Bond Ladder / TIPS Ladder - A Source of Certain Cash Flow

An individual bond is typically the best match to fulfill the need of a specific cash flow to support the retiree’s expenses during retirement. When held to maturity, a high-quality, individual bond provides a certain coupon and principal redemption schedule. A ladder of bonds can be structured to provide any desired cash flow stream for the retirement distribution phase.

What is a ladder and how does it work?

Suppose your client wishes to generate $30,000 of cash flow for the next five years. You could use the client’s funds to purchase five U.S. government treasuries that would be set up so that one matures in each of the future years. This structure of a bond maturing each future year is called a ladder, metaphorically.

During the first year of the ladder, a coupon will be received from all five bonds. Then, one of the bonds matures, providing principal redemption cash flow. During the second year, four remaining bonds will provide coupon payments. Another bond matures at the end of the second year and will then also provide principal redemption cash flow.  This same process carries over through the remaining years, until the last bond matures in the fifth year.  During the fifth year, only one bond provides the cash flow.

It is possible to find a number of bonds to buy for each maturity, so that the collective cash flow from the coupon and maturing principal matches approximately the desired cash flow of the $30,000 in our example. The Income Discovery software tool finds the number of bonds for a desired cash flow stream. Such a ladder can also be built using Certificates of Deposit (CDs) issued by banks as well. The following schematic explains how a 3-year ladder would be structured.


Since the retiree’s expenses generally increase with inflation during retirement, they need a cash flow stream that adjusts to inflation. The adjustment to inflation needed is not a fixed 3% or 4% increase, rather a perfect adjustment to inflation. A ladder with conventional bonds can provide a fixed increase, but not a perfect adjustment to inflation. The U.S. Government issues securities called Treasury Inflation Protected Securities, or TIPS for short, that provide adjustments based on the CPI-U inflation index.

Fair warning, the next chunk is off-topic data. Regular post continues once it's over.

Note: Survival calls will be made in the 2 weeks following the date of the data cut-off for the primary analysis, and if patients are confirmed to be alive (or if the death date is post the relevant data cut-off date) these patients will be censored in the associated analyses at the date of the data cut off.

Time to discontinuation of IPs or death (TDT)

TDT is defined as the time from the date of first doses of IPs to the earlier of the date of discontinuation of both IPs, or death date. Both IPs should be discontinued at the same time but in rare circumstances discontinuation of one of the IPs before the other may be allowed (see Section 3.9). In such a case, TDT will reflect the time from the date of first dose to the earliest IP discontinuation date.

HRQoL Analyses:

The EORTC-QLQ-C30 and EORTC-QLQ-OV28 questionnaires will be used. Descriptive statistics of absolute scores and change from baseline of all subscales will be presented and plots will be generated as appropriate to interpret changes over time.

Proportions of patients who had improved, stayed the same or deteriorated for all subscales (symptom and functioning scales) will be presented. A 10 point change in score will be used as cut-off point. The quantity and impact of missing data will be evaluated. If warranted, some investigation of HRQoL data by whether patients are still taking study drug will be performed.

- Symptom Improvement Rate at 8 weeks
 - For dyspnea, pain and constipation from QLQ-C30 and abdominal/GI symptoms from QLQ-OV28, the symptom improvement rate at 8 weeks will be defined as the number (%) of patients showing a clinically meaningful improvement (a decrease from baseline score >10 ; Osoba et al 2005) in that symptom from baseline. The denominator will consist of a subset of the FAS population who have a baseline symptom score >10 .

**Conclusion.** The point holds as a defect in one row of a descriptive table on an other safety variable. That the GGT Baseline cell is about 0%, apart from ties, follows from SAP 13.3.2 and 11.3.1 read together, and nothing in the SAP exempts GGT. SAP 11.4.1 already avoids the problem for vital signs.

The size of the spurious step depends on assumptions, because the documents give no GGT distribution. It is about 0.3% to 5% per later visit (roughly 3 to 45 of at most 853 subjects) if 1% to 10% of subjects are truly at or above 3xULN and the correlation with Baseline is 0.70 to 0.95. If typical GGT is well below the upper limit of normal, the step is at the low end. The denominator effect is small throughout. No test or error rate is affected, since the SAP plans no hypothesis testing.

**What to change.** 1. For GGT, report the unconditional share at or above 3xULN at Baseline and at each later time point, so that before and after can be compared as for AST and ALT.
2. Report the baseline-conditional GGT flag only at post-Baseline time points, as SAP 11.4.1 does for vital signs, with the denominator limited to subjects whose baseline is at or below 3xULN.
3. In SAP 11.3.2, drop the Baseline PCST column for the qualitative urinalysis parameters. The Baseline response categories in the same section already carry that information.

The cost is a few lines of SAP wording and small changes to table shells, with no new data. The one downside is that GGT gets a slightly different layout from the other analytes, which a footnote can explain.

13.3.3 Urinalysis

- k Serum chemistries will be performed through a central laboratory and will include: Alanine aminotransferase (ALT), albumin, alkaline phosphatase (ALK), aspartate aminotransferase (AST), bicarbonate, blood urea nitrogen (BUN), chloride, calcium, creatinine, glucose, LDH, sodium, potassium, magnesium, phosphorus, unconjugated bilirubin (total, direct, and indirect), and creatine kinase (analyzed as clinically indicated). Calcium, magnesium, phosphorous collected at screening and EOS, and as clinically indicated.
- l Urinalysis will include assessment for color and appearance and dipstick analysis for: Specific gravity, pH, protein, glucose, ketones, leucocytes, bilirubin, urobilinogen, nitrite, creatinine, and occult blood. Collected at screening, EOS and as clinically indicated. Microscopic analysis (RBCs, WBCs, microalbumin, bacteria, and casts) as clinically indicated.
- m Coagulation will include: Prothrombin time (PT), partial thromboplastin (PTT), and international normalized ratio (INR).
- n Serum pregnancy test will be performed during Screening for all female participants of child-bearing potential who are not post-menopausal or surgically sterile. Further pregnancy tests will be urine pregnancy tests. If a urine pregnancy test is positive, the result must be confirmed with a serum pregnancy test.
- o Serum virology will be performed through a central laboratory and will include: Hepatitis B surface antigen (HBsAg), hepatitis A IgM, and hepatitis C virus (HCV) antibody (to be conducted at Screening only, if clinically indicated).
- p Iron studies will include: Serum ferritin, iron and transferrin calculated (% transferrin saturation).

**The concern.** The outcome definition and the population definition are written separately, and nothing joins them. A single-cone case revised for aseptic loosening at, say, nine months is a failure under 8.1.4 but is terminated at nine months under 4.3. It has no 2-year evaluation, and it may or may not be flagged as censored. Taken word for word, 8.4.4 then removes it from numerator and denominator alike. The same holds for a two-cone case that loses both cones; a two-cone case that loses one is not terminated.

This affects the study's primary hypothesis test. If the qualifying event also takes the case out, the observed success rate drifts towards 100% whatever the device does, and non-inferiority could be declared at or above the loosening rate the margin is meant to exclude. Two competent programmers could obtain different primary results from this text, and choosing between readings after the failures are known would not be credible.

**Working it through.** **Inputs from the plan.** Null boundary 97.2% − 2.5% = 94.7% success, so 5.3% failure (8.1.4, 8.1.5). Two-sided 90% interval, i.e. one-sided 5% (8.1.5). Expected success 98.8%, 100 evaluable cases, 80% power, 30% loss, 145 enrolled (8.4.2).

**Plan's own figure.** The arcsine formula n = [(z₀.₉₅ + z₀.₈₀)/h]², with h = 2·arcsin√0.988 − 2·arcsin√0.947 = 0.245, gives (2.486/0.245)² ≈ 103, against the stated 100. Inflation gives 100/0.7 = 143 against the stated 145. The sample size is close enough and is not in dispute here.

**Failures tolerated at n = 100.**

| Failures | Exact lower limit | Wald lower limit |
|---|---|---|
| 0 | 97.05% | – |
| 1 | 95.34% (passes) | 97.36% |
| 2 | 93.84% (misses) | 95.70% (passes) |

Here's how TIPS roughly work: the principal of the bond adjusts to inflation and the coupon payments are made on the adjusted principal. For example, if the principal was $1000 on the date of issue and during the first year inflation was 4%, at the end of the first year, the adjusted principal would be $1040. Future coupon payments will be made on this adjusted principal. The principal will keep on moving up with inflation in future years and so will future coupon payments. Using a ladder of TIPS, a cash flow stream with a fixed purchasing power, such as the $30,000 of the previous example, can be built.

Another key aspect to understand is that individual bonds held to maturity are different from bond funds. Suppose the client used a bond fund to generate a $30,000 withdrawal for each of the next 5 years. Every year, the client would sell a few units of the fund holding to fill the gap between the desired cash flow and the coupon payments that the fund distributed. The number of units to sell is based on the per unit value of the fund, which in turn depends on the movement of interest rates between today and the day the units are sold. If future interest rates increase, the value of each unit of the fund will reduce, as bond prices fall with upward movement in interest rates. Therefore, the strategy of using the bond fund is quite sensitive to future changes in interest rates and as such can't guarantee any certainty of the cash flow.

Compare using bond funds to the strategy of individual bonds held to maturity, where the desired cash flow is frozen on the date the ladder is built. This type of cash flow stream is NOT sensitive to the future movement of interest rates. The bonds may fall in price if interest rates move up, however the client will still receive the face value when the bonds mature.  Therefore, the price movement is of no significance for the client who chooses to hold the bonds to maturity.

Imagine the peace-of-mind a bond ladder can give the client – a one-time purchase leading to desired cash flows without any further action.

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